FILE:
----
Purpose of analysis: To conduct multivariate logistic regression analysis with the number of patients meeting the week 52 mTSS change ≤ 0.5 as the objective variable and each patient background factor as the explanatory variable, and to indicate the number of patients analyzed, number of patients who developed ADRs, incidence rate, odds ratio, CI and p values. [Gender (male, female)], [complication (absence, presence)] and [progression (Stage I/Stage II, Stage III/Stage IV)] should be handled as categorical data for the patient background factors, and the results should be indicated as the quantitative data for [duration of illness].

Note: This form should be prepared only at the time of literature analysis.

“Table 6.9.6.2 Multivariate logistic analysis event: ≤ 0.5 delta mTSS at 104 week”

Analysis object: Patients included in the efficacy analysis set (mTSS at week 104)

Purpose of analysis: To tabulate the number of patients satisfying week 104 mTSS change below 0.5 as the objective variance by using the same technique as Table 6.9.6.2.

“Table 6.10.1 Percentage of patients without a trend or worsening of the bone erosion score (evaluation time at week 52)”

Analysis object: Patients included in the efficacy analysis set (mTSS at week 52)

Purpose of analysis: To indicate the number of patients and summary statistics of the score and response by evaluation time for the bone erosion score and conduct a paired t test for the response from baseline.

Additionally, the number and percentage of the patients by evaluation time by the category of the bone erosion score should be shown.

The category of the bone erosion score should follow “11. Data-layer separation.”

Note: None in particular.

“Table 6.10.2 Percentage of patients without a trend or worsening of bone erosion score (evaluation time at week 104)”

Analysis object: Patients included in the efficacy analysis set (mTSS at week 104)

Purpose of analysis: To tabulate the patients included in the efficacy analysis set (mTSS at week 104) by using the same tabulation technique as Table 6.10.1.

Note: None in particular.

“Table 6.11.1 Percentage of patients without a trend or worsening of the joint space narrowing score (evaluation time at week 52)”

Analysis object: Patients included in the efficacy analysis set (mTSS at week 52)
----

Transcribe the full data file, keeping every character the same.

Purpose of analysis: To conduct multivariate logistic regression analysis with the number of patients meeting the week 52 mTSS change ≤ 0.5 as the objective variable and each patient background factor as the explanatory variable, and to indicate the number of patients analyzed, number of patients who developed ADRs, incidence rate, odds ratio, CI and p values. [Gender (male, female)], [complication (absence, presence)] and [progression (Stage I/Stage II, Stage III/Stage IV)] should be handled as categorical data for the patient background factors, and the results should be indicated as the quantitative data for [duration of illness].

Note: This form should be prepared only at the time of literature analysis.

“Table 6.9.6.2 Multivariate logistic analysis event: ≤ 0.5 delta mTSS at 104 week”

Analysis object: Patients included in the efficacy analysis set (mTSS at week 104)

Purpose of analysis: To tabulate the number of patients satisfying week 104 mTSS change below 0.5 as the objective variance by using the same technique as Table 6.9.6.2.

“Table 6.10.1 Percentage of patients without a trend or worsening of the bone erosion score (evaluation time at week 52)”

Analysis object: Patients included in the efficacy analysis set (mTSS at week 52)

Purpose of analysis: To indicate the number of patients and summary statistics of the score and response by evaluation time for the bone erosion score and conduct a paired t test for the response from baseline.

Additionally, the number and percentage of the patients by evaluation time by the category of the bone erosion score should be shown.

The category of the bone erosion score should follow “11. Data-layer separation.”

Note: None in particular.

“Table 6.10.2 Percentage of patients without a trend or worsening of bone erosion score (evaluation time at week 104)”

Analysis object: Patients included in the efficacy analysis set (mTSS at week 104)

Purpose of analysis: To tabulate the patients included in the efficacy analysis set (mTSS at week 104) by using the same tabulation technique as Table 6.10.1.

Note: None in particular.

“Table 6.11.1 Percentage of patients without a trend or worsening of the joint space narrowing score (evaluation time at week 52)”

Analysis object: Patients included in the efficacy analysis set (mTSS at week 52)